Recent news on the special supplemental nutrition program for women, infants and children (WIC)


The COVID-19 pandemic has rocked the global community to its core. The United States (U.S.) has suffered exponential losses for myriad of reasons, including policy failures and cultural conflicts. As with our global neighbors, many U.S. families have lost loved ones, livelihoods, and shelter, challenging their health, nutritional, and emotional stability. Among the programs that have remained steadfast in their support as a social safety net, is the Special Supplemental Nutrition Program for Women, Infants, and Children (WIC).

WIC has been providing healthy food, breastfeeding support, referrals to health and social services, and nutrition education to income qualified families in the U.S. with nutritional needs for over 40 years. Administered by the United States Department of Agriculture (USDA) and implemented through 10,000 WIC agencies and clinics, WIC serves over 6 million low-income mothers, babies, and young children aged between 1 and 5 years old. Rigorous
evaluation have proven WIC the nation’s premier public health nutrition program.

Throughout the COVID-19 pandemic, WIC agencies nationwide worked tirelessly to implement flexibilities to various aspects of the program including substitution flexibilities to the food package so that families could continue to receive their food benefits despite periodic shortages of items in some local or regional groceries such as bread, milk and eggs. The non-profit education arm and advocacy voice of the WIC program, the National WIC Association (NWA), played a critical role stepping into a policy void, leading advocacy efforts for these fl exibilities, and organizing COVID-19 workgroups to support WIC stakeholders as they navigate the challenges presented by COVID-19.

WIC’s food package is a cornerstone of the program and is reviewed at least every 10 years as mandated by the Healthy Hunger Free Kids Act (2010) to ensure it’s based on the most current scientific evidence, aligns with the Dietary Guidelines for Americans, and is culturally appropriate to the families WIC serves. It includes items such as milk, cheese, yoghurt, peanut butter, legumes, canned fi sh and whole grains and WIC participants receive their healthy food prescription on either an electronic benefit card or paper voucher. It also includes a cash value benefit (CVB) that can be spent exclusively on fruit and vegetables. In January 2017, the National Academies of Sciences, Engineering and Medicine (NASEM) published a ten year review of the WIC food package and recommended at NWA’s encouragement, changes to enhance balance and choice for WIC participants. A key feature of the recommendations is increasing the amount of vegetables and fruit that families can access through WIC which currently allows between $9 and $11 depending on participant category. NASEM’s report recommends increasing the CVV to a range of $12 to $35.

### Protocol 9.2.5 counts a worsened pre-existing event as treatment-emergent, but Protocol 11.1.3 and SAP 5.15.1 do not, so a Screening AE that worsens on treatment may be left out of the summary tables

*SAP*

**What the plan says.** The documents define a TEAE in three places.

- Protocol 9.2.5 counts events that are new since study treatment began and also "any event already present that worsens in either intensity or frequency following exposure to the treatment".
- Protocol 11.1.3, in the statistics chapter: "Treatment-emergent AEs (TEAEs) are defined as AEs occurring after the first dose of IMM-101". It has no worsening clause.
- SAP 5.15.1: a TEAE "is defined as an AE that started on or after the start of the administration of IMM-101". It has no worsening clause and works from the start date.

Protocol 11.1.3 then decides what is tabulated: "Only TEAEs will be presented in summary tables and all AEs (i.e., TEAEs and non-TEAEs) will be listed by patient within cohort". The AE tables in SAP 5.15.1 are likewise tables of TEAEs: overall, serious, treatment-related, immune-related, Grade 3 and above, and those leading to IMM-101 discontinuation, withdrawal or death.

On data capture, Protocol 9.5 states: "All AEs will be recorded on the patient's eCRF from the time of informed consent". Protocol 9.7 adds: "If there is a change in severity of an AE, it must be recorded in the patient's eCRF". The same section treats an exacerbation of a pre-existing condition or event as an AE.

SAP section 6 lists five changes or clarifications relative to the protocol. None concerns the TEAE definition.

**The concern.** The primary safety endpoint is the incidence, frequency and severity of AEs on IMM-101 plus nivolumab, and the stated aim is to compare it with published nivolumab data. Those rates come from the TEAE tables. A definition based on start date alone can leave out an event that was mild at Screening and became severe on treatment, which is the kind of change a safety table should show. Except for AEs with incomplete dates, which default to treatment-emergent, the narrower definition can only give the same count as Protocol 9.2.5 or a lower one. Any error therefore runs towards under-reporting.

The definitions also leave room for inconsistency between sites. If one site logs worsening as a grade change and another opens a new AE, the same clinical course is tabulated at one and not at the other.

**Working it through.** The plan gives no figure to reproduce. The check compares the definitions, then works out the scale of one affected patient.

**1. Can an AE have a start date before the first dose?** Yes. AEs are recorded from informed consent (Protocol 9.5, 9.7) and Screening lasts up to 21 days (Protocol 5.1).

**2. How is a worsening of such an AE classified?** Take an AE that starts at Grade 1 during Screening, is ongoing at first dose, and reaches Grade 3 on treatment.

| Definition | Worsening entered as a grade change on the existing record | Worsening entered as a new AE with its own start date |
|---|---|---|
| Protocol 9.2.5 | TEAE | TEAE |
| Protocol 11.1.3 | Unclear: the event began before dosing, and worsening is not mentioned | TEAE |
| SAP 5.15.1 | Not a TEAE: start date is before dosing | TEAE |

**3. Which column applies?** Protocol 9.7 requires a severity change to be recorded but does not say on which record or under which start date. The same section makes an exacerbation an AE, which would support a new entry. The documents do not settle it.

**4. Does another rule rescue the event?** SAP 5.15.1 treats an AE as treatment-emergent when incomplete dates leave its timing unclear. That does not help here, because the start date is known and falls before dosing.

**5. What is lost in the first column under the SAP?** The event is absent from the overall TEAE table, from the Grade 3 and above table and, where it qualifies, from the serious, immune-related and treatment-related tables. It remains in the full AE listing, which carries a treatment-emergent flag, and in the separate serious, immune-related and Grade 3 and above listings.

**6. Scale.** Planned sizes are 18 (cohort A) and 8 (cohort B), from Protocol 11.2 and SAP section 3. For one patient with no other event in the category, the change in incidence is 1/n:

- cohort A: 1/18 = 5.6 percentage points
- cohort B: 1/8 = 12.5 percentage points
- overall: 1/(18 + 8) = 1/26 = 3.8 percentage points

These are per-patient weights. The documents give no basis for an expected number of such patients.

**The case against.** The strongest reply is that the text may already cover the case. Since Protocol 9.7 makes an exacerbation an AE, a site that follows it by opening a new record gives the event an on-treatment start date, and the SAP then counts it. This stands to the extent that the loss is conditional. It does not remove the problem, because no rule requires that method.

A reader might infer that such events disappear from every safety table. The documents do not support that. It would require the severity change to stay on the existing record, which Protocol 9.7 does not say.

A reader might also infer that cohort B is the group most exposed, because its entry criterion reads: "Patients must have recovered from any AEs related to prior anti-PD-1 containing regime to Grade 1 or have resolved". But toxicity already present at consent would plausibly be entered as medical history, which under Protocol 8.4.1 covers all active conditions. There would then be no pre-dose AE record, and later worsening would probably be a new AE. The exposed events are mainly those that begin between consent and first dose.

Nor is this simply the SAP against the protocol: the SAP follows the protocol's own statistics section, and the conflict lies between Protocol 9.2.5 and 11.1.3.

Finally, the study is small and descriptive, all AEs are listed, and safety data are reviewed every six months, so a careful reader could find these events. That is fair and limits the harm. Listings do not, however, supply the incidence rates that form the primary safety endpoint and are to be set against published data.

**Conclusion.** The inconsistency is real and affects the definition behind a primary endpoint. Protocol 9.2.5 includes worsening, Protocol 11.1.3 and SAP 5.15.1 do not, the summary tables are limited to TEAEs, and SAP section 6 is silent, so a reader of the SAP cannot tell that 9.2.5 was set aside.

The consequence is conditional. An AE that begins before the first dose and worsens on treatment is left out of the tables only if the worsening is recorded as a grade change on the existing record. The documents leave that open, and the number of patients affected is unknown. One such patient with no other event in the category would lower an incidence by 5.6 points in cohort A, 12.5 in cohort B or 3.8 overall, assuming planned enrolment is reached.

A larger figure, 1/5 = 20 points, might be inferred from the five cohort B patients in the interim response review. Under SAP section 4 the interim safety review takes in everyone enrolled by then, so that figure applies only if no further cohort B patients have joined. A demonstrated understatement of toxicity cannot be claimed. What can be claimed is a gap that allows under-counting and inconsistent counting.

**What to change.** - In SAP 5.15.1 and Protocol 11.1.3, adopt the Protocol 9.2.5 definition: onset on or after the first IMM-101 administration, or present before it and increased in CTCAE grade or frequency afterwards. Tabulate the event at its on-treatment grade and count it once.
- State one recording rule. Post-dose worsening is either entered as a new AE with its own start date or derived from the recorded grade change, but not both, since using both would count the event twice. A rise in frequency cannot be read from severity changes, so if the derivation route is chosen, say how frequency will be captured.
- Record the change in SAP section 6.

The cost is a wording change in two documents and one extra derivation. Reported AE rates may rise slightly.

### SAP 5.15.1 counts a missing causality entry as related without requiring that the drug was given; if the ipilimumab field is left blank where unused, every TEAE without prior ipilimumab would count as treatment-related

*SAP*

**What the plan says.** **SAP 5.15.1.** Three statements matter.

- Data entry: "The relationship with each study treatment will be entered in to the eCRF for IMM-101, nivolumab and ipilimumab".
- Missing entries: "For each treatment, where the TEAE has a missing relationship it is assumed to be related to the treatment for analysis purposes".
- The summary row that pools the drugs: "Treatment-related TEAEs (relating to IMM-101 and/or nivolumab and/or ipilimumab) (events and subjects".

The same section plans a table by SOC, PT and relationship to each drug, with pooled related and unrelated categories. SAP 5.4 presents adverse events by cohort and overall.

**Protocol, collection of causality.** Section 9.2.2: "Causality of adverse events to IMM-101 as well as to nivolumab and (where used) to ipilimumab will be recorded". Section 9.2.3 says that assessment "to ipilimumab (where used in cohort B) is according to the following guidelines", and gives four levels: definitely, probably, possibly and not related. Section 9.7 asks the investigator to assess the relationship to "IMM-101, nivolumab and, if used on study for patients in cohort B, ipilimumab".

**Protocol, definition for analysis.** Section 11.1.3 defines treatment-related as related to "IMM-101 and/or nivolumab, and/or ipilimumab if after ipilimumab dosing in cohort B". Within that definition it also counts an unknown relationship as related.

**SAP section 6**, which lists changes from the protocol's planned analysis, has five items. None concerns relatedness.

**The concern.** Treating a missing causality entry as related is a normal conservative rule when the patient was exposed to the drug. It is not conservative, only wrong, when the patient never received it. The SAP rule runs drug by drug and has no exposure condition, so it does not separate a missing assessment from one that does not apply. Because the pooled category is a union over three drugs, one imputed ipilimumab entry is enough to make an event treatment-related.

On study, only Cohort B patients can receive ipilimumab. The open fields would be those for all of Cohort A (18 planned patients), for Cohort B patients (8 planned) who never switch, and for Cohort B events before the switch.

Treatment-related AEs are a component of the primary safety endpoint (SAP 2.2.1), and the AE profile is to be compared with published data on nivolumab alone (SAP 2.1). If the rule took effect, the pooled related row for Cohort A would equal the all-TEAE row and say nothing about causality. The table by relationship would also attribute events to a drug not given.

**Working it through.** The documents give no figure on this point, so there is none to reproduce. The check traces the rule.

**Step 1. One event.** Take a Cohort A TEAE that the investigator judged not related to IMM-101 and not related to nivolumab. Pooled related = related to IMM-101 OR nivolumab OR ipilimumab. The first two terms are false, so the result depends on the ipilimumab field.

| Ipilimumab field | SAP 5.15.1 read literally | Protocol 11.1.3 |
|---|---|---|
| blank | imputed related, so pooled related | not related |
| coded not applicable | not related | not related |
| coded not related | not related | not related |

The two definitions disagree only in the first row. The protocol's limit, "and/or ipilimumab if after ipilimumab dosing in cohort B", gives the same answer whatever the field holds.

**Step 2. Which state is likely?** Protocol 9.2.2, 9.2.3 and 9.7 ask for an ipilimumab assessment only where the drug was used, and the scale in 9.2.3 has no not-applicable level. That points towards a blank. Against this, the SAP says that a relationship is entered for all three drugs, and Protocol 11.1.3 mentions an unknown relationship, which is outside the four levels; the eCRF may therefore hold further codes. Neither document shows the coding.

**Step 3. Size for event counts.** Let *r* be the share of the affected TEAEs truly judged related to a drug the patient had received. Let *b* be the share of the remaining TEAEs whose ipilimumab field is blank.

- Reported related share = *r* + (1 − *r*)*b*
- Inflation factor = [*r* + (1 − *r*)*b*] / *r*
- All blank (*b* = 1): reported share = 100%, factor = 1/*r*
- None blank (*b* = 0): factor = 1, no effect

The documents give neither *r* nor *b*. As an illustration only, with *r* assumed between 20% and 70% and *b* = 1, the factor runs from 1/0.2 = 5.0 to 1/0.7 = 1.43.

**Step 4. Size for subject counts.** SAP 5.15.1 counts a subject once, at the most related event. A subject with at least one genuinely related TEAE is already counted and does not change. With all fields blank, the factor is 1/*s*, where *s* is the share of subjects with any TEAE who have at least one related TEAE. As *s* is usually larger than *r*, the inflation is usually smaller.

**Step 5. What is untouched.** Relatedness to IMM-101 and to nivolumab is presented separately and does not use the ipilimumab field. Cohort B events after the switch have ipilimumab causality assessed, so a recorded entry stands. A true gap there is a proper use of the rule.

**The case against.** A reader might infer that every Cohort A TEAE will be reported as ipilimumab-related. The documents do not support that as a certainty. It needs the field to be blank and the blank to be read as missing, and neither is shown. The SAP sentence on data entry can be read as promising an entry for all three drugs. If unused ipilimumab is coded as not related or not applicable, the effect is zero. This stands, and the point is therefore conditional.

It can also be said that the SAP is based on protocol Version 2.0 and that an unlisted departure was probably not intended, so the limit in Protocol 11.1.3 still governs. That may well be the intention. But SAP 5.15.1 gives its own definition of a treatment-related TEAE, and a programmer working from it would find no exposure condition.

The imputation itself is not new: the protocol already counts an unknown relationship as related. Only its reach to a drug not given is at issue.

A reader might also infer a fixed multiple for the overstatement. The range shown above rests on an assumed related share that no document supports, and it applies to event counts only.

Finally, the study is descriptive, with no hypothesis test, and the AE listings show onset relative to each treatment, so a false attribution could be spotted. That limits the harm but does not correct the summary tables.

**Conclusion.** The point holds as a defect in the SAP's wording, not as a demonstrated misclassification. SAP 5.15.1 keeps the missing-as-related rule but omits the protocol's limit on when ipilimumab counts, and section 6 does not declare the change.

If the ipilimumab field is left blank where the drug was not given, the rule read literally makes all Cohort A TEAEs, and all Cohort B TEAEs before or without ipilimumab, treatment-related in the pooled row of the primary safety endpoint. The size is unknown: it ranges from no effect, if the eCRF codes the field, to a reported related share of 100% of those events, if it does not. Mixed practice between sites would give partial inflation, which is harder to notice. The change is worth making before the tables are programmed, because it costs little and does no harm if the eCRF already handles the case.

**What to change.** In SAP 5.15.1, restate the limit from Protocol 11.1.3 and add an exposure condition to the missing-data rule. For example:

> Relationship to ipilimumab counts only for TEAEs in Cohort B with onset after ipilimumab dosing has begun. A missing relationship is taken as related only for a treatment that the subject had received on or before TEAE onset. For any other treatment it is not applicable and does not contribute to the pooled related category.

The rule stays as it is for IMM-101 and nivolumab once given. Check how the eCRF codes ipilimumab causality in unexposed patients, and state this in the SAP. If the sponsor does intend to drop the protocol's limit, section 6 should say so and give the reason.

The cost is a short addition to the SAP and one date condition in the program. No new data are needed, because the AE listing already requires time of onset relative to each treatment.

Recently, NWA promoted introduction of the bipartisan WIC Benefit Flexibility During COVID-19 Act, which would allow state agencies to temporarily increase the CVB to $35. Sponsored by Reps. Kim Schrier (D-WA) and Ron Wright (R-TX), the bill was included in the HEROES Act which passed the House in mid-May and remains an advocacy priority for a final COVID package. NWA is committed to ensuring WIC participants nationwide have increased access to healthy foods, particularly fresh vegetables and fruit.

We are pleased to share with you three articles that further demonstrate the importance of research as a tool to continuously reflect on how WIC participants utilize their WIC food benefits.

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